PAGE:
“Brown sauce (H.P.) is a very tasty condiment to enhance the flavour.” adds Justin. Chacun à son goût.
LIZ HURLEY: Watercress soup. “I swear by this and drink at least six cups a day when eager to lose a few pounds” says the glamorous actress/model/whatever.
Ingredients (serves 4)
• 1 small onion, finely chopped
• 2 potatoes, diced
• 2½pints chicken stock (water can be substituted for even fewer calories!)
• 3 large bunches watercress, stems removed
• salt and pepper, to taste
Sweat the onion in a little chicken stock or water until translucent. Add the potatoes and the rest of the chicken stock and bring to the boil. Add salt and pepper and simmer until the potatoes are soft.
Add the watercress and stir for 3 minutes.
Remove from the heat. Blend.
Put the soup in a small metal bowl and place in a sink full of ice to keep the colour green.
❃ As I write this comes the news that Boris Johnson has added British watercress to the Geographical Indications (GI) scheme, which is supposed to protect our products from foreign imitations. Watercress has been added because ‘its production methods, associated with steadily flowing water … deserve special status because it has remained unaltered by selection and breeding – meaning that its unique flavour has remained largely unchanged for generations.’ The protected status means that only specific plants grown in flowing water can bear the name watercress when commercially sold in Great Britain. The EU does not recognize the GI scheme and can do as it pleases.
HUGH JACKMAN: Kale. I’m under doctor’s orders to lose some weight so I’m always interested in recipes that help with this and aren’t too boring, like Liz Hurley’s above and this one from the Australian actor, who patronized Franklin Becker’s Little Beet restaurant in New York when he was trimming down to play Wolverine. Wearing a bike helmet, black T-shirt, sunglasses and a backpack [says my source], Jackman told the staff that he loved the food and happily posed for photos with customers and staff.
So, what favorite foods brought the actor back to the restaurant again and again? One of them was this kale salad, and Becker shared his recipe for it with a magazine. The dish ‘pops with pickled currants, a generous helping of Pecorino cheese and a bright, tart dressing made from vinegar, olive oil, lemon juice and lemon oil.’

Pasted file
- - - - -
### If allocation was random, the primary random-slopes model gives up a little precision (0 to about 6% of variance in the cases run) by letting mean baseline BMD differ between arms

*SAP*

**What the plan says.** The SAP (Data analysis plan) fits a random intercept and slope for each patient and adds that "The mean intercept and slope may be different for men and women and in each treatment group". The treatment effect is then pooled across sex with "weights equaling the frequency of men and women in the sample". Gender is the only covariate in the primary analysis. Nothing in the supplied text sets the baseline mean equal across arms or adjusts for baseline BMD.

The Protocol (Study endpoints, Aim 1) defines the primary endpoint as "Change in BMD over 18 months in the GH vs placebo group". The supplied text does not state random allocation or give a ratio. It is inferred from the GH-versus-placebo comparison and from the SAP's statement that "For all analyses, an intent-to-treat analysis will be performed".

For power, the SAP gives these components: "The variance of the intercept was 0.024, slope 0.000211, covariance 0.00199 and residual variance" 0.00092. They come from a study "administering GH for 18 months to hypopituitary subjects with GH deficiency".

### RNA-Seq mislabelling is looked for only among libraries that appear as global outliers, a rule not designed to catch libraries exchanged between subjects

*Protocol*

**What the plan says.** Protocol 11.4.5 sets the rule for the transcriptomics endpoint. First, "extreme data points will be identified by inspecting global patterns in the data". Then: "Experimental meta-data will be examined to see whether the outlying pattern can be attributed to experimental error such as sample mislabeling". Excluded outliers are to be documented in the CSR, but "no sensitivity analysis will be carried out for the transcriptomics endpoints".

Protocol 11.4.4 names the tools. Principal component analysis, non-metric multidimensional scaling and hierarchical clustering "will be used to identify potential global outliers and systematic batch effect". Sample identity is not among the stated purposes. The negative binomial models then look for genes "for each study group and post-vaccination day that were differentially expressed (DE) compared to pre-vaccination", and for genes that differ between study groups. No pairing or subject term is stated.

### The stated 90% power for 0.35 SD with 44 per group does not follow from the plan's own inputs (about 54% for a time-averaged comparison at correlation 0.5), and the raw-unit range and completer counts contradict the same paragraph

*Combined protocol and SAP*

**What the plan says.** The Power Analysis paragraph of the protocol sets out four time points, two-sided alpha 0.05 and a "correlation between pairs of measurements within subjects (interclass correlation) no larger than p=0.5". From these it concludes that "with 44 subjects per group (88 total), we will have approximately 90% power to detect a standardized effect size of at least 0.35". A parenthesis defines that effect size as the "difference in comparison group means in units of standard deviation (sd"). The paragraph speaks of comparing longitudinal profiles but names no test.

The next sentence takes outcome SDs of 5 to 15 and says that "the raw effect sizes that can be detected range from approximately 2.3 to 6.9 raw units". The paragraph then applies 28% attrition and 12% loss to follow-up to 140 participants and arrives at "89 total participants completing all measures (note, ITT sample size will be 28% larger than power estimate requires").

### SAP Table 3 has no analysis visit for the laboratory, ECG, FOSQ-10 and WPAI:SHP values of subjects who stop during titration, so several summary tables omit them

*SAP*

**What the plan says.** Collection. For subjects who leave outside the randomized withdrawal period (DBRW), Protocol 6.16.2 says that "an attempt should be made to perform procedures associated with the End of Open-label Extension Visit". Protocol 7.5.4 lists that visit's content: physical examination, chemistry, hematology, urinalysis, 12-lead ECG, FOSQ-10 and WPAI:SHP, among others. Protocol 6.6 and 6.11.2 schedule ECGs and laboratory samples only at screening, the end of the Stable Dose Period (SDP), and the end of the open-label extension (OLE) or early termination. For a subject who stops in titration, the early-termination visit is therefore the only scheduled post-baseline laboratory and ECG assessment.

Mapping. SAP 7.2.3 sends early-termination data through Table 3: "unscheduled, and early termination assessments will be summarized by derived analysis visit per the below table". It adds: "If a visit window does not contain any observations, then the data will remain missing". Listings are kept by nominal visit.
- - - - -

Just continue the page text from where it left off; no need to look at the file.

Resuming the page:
Ingredients for kale salad (serves 4)
• 5 tbsp. currants
• 1 tsp. white balsamic vinegar
• 1 tsp. lemon oil
• 2½ cups baby kale
• black pepper, to taste
• salt, to taste
• ½ cup grated Pecorino cheese
• 5 tbsp. pumpkin seeds
• lemon dressing (recipe below)
1. To pickle the currants, place them in a small bowl of vinegar and lemon oil. Let sit for a minimum of 30 minutes. 2. Season kale with salt and pepper. Add half of the currants, Pecorino and pumpkin seeds and toss gently. Add dressing and toss again. Sprinkle remaining Pecorino, currants and pumpkin seeds on top.
Ingredients for the lemon dressing
• 2 tbsp. lemon juice
• 2 tbsp. white balsamic vinegar
• 2 tbsp. lemon oil
• ¼ cup olive oil
• black pepper, to taste
• salt, to taste
Mix the lemon juice and vinegar together with a whisk or stick blender. Add lemon oil and olive oil slowly until fully incorporated and the mixture thickens. Season to taste with salt and pepper.
❃ Long ago I shared an office and became friendly with a woman named Anne who introduced me to her own very simple slimming recipe — I wanted to lose weight even in the 1970s — which I subsequently cooked for myself and became quite partial to. It involved shredding some white cabbage and flash-frying it in a little olive oil, then putting it in a bowl and sprinkling it with soy sauce. It’s cheap and ultra-quick with practically zero calories, and tastier than you might think. Anne is gone now but I still cook this dish occasionally.
JERMAINE JACKSON: Dum Aloo. With his brother Michael he was one of the Jackson Five, of course, and to promote his own career after Michael’s death he appeared on Celebrity Big Brother with Shilpa Shetty (see below). I don’t recall him doing much cooking on the show but more recently he was persuaded to test a recipe by the excellent people at http://www.allrecipes.com who presented this Indian dish as Spicy Vegan Potato Curry (Dum means slow-cooked, and aloo is potato). “I made the recipe exactly as written.” said Jermaine; “Good recipe! It has some kick to it so if you’re ‘spicy sensitive’ adjust as necessary.”
• 4 potatoes, peeled and cubed
• 2 tablespoons vegetable oil
• 1 yellow onion, diced
• 3 cloves garlic, minced
• 2 teaspoons ground cumin
• 1½ teaspoons cayenne pepper
• 4 teaspoons curry powder
• 4 teaspoons garam masala
• 1 (1 inch) piece fresh ginger root, peeled and minced
• 2 teaspoons salt
• 1 (14.5 ounce) can diced tomatoes
• 1 (15 ounce) can garbanzo beans [chickpeas], rinsed and drained
• 1 (15 ounce) can peas, drained
• 1 (14 ounce) can coconut milk
1. Place potatoes into a large pot and cover with salted water. Bring to a boil over high heat, then reduce heat to medium-low, cover, and simmer until just tender, about 15 minutes. Drain and allow to steam dry for a minute or two.
2. Meanwhile, heat the vegetable oil in a large skillet over medium heat. Stir in the onion and garlic; cook and stir until the onion has softened and turned translucent, about 5 minutes. Season with cumin, cayenne pepper, curry powder, garam masala, ginger, and salt; cook for 2 minutes more. Add the tomatoes, garbanzo beans, peas, and potatoes. Pour in the coconut milk, and bring to a simmer. Simmer 5 to 10 minutes before serving.